StatsCan reveals Tsawwassen’s population grew by a sum total of 149 souls between 2011 and 2016. Its liveability quotient has remained intact as a result, which is why our 21-year residency here remains the positive life choice we made in 1998.
Even with another 900+ units coming online soon at the Southlands, that’s possibly 2,500 new folks, max. That’s in an area (Boundary Bay, Spetifore farm, Beach Grove) when taken together boasts an eight-to-one greenspace to development ratio, the best anywhere in Metro Vancouver by a fat, fat margin.
Meanwhile, as we contemplate Tsawwassen Town Centre Mall redevelopment, let’s go back to basics. I have always thought the idea of a home as one’s primary “pension plan” a wholly misguided and discriminatory concept. E.g. that our Cliff Drive rancher here should have up-valued (sic) from a tax assessment of $808,000 in 2015 to $1.26 million in 2016 is obscene. Full-stop.
Indeed, from pre-ALR times to now no “densifier” advocates have ever demonstrated where the simple math of more market product units has resulted in lower purchase prices Year A -vs- Year B for the same housing type and square footage.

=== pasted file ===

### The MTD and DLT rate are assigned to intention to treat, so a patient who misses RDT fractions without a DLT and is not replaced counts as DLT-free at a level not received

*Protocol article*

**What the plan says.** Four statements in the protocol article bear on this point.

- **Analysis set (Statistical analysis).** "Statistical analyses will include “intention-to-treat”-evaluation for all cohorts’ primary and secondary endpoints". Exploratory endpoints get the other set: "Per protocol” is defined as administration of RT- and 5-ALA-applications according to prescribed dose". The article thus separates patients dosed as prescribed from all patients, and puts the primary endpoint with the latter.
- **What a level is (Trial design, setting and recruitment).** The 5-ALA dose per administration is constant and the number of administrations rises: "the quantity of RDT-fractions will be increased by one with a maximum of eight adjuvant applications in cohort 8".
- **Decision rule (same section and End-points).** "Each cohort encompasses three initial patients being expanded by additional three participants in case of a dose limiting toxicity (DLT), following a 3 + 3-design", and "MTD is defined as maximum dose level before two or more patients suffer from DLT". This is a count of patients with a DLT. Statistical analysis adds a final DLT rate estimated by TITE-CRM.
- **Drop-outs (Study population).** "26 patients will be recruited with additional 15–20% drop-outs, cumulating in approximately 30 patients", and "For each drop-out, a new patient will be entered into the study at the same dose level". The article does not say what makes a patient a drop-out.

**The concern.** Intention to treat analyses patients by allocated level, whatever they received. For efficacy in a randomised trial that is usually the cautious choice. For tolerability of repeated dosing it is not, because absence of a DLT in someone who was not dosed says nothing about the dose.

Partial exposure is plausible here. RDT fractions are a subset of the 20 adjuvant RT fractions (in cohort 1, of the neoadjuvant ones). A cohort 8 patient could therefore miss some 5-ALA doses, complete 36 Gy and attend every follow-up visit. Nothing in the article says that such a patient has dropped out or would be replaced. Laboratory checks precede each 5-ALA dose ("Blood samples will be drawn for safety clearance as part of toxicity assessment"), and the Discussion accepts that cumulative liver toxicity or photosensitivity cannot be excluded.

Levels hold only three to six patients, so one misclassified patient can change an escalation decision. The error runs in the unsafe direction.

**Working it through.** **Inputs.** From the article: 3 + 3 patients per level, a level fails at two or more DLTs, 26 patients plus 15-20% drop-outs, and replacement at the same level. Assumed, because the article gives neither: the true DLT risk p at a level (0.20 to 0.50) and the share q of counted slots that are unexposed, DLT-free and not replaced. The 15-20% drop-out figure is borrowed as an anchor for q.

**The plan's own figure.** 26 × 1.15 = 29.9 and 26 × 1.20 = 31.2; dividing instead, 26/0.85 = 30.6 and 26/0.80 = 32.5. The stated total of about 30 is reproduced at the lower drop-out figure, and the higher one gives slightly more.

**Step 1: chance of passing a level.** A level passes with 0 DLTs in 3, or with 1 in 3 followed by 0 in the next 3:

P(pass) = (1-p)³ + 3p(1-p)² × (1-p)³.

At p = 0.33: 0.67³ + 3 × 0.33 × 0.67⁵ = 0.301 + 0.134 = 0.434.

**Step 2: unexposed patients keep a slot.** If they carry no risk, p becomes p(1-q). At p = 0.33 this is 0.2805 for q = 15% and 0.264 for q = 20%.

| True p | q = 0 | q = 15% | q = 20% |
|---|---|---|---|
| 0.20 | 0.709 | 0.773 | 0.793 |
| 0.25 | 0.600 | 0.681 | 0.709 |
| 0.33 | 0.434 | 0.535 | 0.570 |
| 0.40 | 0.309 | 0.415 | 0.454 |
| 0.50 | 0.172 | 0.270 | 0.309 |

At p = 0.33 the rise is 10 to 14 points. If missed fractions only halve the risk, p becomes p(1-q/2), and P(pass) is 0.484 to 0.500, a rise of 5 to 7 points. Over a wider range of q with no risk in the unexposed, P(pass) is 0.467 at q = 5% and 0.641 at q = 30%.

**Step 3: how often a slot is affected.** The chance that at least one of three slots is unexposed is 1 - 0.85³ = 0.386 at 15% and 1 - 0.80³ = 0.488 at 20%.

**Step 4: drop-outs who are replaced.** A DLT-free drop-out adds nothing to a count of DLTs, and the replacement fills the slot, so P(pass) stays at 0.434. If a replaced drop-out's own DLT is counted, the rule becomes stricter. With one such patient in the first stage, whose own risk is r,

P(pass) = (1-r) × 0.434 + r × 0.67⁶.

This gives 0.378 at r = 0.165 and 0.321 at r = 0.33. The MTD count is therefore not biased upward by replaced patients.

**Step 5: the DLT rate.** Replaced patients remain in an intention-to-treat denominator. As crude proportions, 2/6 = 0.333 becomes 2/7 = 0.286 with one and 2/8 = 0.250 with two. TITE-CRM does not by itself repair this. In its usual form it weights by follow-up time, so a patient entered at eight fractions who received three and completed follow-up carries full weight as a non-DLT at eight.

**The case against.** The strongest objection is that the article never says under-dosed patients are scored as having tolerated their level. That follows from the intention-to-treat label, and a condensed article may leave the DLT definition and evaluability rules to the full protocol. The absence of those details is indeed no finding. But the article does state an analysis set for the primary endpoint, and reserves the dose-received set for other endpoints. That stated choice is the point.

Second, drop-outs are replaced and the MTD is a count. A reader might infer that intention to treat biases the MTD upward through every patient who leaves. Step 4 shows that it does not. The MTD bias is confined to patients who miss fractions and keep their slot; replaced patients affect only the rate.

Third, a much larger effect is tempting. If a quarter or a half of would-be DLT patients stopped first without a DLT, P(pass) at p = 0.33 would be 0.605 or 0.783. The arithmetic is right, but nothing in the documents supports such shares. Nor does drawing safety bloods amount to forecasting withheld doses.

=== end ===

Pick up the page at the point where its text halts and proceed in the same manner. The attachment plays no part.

As well — with Southlands perhaps an exception — neither can these density champions point to how rampant growth improves “liveability” — parks; traffic mitigation; schools that are neighbourhood-oriented; human interconnectivity rather than serial isolationism.
All of these deficits are magnified grotesquely when the mantra of developers is built on their lifelong myth and fable: land simply does not have a “highest and best use” inherently. That is pure and utter bollix.
At Cambie and Marine on the Canada Line? Easily an argument to be made there. But here at 56th Street and 12th Avenue? By no means is that any kind of given.
Conclusion: no algorithm anyone has ever demonstrated has set out to my satisfaction how more is somehow automatically better.
Let us proceed with our customary dogged caution in this debate, neighbours.
Wm. Baird Blackstone